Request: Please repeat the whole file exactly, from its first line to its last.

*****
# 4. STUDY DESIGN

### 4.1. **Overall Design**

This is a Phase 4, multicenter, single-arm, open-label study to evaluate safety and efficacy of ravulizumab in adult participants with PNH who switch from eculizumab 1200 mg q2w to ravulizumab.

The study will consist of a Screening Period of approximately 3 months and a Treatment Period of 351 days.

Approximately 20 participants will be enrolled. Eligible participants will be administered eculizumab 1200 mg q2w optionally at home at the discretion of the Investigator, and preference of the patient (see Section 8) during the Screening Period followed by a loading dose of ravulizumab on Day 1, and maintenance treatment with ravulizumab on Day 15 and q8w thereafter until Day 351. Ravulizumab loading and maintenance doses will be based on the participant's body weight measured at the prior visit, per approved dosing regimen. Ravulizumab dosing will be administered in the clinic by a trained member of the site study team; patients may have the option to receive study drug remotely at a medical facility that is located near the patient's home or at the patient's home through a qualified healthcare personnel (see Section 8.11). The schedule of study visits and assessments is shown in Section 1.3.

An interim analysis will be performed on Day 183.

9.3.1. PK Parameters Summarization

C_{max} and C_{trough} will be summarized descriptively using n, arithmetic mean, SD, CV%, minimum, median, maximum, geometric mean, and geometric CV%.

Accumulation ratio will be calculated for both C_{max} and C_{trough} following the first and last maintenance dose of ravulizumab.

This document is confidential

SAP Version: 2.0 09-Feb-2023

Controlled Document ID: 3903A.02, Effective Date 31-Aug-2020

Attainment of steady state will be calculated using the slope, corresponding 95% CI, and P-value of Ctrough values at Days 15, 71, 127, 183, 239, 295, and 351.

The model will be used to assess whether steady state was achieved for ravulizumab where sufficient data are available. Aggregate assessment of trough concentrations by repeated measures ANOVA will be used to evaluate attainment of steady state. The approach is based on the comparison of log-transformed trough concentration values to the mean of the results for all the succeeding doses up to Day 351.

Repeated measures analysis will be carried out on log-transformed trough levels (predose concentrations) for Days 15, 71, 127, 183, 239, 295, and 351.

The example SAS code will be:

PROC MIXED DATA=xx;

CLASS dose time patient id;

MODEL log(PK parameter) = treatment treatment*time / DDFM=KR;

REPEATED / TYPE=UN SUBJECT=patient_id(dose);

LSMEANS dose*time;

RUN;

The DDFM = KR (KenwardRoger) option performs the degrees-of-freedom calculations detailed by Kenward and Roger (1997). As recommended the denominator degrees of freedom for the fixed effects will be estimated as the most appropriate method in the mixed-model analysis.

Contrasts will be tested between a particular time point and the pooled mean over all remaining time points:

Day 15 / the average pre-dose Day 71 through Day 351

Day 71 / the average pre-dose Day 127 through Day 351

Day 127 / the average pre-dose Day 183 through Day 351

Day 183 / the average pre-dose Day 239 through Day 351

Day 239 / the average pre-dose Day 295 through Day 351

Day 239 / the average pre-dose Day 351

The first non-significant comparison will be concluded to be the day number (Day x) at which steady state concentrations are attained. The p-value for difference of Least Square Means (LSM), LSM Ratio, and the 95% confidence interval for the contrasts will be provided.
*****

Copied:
# 4. STUDY DESIGN

### 4.1. **Overall Design**

This is a Phase 4, multicenter, single-arm, open-label study to evaluate safety and efficacy of ravulizumab in adult participants with PNH who switch from eculizumab 1200 mg q2w to ravulizumab.

The study will consist of a Screening Period of approximately 3 months and a Treatment Period of 351 days.

Approximately 20 participants will be enrolled. Eligible participants will be administered eculizumab 1200 mg q2w optionally at home at the discretion of the Investigator, and preference of the patient (see Section 8) during the Screening Period followed by a loading dose of ravulizumab on Day 1, and maintenance treatment with ravulizumab on Day 15 and q8w thereafter until Day 351. Ravulizumab loading and maintenance doses will be based on the participant's body weight measured at the prior visit, per approved dosing regimen. Ravulizumab dosing will be administered in the clinic by a trained member of the site study team; patients may have the option to receive study drug remotely at a medical facility that is located near the patient's home or at the patient's home through a qualified healthcare personnel (see Section 8.11). The schedule of study visits and assessments is shown in Section 1.3.

An interim analysis will be performed on Day 183.

9.3.1. PK Parameters Summarization

C_{max} and C_{trough} will be summarized descriptively using n, arithmetic mean, SD, CV%, minimum, median, maximum, geometric mean, and geometric CV%.

Accumulation ratio will be calculated for both C_{max} and C_{trough} following the first and last maintenance dose of ravulizumab.

This document is confidential

SAP Version: 2.0 09-Feb-2023

Controlled Document ID: 3903A.02, Effective Date 31-Aug-2020

Attainment of steady state will be calculated using the slope, corresponding 95% CI, and P-value of Ctrough values at Days 15, 71, 127, 183, 239, 295, and 351.

The model will be used to assess whether steady state was achieved for ravulizumab where sufficient data are available. Aggregate assessment of trough concentrations by repeated measures ANOVA will be used to evaluate attainment of steady state. The approach is based on the comparison of log-transformed trough concentration values to the mean of the results for all the succeeding doses up to Day 351.

Repeated measures analysis will be carried out on log-transformed trough levels (predose concentrations) for Days 15, 71, 127, 183, 239, 295, and 351.

The example SAS code will be:

PROC MIXED DATA=xx;

CLASS dose time patient id;

MODEL log(PK parameter) = treatment treatment*time / DDFM=KR;

REPEATED / TYPE=UN SUBJECT=patient_id(dose);

LSMEANS dose*time;

RUN;

The DDFM = KR (KenwardRoger) option performs the degrees-of-freedom calculations detailed by Kenward and Roger (1997). As recommended the denominator degrees of freedom for the fixed effects will be estimated as the most appropriate method in the mixed-model analysis.

Contrasts will be tested between a particular time point and the pooled mean over all remaining time points:

Day 15 / the average pre-dose Day 71 through Day 351

Day 71 / the average pre-dose Day 127 through Day 351

Day 127 / the average pre-dose Day 183 through Day 351

Day 183 / the average pre-dose Day 239 through Day 351

Day 239 / the average pre-dose Day 295 through Day 351

Day 239 / the average pre-dose Day 351

The first non-significant comparison will be concluded to be the day number (Day x) at which steady state concentrations are attained. The p-value for difference of Least Square Means (LSM), LSM Ratio, and the 95% confidence interval for the contrasts will be provided.